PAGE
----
Also, just last week the Toulouse coach, Guy Novés, bemoaned the fact that there are so many French internationals in the team. One would think it is something that Toulouse would take great pride in. But instead Novés said, in future Toulouse would sign less French internationals to their squad. He suggested that French internationals are of less value to the team as they have divided time and loyalties. This problem is not even a possibility in the NFL as there are no international American Football competitions.
Call it unintended consequences, but any action that could damage the international game in Europe would automatically do untold damage to the global game.
Another area for consideration is player development. Were the NFL format to be introduced, the player development pipelines for club and country would need to be restructured or at least remodelled financially.
The American football development pipeline is extremely structured and efficient. It is estimated that over 1 million kids play high school football. That number is reduced to around 65,000 who play college football. Ultimately just 1,696 players get to play professionally in the NFL.
The beauty of the system is its simplicity. The kids who play high school football do so for enjoyment and the hope of a college scholarship. Those who receive a scholarship play because they get a free college education and a chance to pursue the NFL dream. Only those who reach the holy grail of the NFL get paid, and that is less than 0.02% of kids who play football in high school.
So the odds of reaching the NFL are miniscule and the system is ruthlessly efficient. The huge advantage for the NFL is the league does not have to develop and maintain developmental pipelines, as we do in rugby, all the development work is carried out by the high schools and then the colleges. The NFL just cherry pick the best college players into the league through the NFL Draft, which is in itself, viewed as a sporting event in the US.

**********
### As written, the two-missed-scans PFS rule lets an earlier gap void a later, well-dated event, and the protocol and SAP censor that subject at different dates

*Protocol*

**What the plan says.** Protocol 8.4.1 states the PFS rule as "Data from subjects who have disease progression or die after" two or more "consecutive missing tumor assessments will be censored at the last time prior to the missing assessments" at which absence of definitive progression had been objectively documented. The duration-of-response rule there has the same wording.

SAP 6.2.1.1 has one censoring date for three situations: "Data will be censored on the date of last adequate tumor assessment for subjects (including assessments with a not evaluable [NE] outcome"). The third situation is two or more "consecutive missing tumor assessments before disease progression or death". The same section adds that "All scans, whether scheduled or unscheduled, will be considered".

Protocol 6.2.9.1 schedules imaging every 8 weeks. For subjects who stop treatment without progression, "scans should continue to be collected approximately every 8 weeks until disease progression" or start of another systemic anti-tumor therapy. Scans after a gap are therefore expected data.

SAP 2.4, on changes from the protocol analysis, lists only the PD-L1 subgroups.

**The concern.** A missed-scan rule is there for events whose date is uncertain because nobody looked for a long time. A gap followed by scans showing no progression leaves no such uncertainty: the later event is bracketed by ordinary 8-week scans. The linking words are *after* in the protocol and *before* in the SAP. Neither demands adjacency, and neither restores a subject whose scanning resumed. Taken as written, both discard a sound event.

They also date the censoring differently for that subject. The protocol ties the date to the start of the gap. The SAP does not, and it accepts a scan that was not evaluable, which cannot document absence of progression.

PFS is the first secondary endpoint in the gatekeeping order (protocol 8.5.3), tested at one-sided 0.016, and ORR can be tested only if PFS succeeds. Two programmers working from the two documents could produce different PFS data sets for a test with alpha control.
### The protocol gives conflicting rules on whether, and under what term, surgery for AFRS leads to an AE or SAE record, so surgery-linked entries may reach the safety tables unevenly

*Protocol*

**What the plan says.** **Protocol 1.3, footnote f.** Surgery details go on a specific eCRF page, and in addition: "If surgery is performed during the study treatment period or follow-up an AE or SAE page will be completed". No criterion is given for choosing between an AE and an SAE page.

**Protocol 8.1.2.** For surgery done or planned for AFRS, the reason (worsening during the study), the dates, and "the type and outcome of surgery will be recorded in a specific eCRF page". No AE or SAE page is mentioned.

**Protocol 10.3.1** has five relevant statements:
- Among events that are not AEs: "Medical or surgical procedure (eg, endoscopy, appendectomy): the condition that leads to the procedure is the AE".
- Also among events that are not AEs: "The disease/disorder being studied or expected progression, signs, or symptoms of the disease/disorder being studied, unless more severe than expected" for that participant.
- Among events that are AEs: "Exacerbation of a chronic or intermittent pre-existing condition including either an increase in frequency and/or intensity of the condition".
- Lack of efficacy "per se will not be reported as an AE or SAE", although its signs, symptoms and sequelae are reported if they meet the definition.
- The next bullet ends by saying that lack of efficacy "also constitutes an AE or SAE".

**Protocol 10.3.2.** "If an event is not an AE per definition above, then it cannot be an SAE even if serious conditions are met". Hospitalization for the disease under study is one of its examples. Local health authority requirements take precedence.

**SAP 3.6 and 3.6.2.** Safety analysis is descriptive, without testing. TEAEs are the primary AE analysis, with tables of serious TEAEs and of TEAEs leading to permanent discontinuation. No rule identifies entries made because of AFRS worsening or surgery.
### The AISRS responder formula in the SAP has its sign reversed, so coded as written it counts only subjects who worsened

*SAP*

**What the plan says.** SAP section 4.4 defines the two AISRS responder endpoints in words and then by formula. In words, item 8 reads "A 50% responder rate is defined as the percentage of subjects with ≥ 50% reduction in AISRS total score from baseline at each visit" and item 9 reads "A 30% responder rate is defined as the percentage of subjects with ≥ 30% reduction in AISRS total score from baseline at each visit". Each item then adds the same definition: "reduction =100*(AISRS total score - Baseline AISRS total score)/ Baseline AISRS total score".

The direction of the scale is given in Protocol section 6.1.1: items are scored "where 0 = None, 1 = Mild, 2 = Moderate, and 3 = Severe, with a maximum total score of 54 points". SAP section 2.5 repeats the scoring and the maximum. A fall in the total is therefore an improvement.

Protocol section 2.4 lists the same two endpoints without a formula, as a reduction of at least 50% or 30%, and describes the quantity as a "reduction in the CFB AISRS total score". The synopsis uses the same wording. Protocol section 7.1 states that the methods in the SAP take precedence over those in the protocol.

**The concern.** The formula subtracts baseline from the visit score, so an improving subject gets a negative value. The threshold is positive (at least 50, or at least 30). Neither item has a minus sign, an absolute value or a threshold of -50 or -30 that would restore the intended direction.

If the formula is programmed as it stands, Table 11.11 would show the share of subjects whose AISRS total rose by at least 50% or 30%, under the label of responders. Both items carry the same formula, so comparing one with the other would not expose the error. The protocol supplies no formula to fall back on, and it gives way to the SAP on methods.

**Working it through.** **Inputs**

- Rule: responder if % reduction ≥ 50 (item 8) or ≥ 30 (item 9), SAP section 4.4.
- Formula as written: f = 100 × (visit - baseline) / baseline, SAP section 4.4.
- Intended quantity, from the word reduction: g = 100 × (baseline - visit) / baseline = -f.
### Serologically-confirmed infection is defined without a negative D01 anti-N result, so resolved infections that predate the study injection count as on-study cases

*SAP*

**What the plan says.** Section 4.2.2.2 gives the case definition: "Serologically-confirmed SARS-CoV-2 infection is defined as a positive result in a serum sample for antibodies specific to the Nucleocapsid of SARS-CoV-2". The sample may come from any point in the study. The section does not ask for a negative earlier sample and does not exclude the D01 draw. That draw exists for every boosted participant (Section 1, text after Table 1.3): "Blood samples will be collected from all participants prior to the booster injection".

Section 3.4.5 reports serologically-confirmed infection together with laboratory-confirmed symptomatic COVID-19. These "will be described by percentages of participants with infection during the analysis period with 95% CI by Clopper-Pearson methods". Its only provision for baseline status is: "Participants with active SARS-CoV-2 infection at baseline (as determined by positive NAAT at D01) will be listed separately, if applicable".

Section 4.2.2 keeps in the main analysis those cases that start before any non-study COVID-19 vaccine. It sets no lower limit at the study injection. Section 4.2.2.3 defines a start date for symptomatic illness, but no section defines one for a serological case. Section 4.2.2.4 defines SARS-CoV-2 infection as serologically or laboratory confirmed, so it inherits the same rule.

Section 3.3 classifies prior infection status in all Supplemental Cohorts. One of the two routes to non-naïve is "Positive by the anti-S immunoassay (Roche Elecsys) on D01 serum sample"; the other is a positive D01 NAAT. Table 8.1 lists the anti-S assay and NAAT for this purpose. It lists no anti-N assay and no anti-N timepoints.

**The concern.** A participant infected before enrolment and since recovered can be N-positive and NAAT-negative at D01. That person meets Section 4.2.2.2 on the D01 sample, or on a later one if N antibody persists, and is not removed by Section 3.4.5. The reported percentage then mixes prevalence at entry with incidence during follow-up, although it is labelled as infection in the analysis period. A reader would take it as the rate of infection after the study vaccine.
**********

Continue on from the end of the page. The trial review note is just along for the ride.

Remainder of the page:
In rugby the national unions fund a large amount of the developmental pipelines through supporting clubs at and below the professional level and also manages the international age grade structures and competitions. If the international game is struggling financially because the club game attracts most of the money in the rugby market or doesn’t make players available for international competition, player development will inevitably struggle.
This could lead to a gradual decline in the number of European players being developed for the professional club game in Europe. That could in turn mean less European players playing in Europe and most if not all the jobs being filled by players migrating from overseas. The financial model around an NFL style European Cup would have to greatly incentivise player development in Europe.
It may also spell the end of the amateur game as young players may give up playing the game socially once they realise they are not going to make the professional ranks. There is already some evidence of this at amateur club level. Remember, in the US your high school football career ends when you don’t get a college scholarship. If you are talented enough to get a football scholarship it will almost certainly end unless you are drafted to the NFL. There is no structured amateur American Football of any consequence. It’s either pro-ball or no ball.
This doesn’t mean that in time an NFL style European Cup could not exist in this part of the world. But it is not just about a competitive structure. It would require a lot of forethought and planning to ensure a sustainable structure that would not alone preserve the game, but propagate the game at all levels.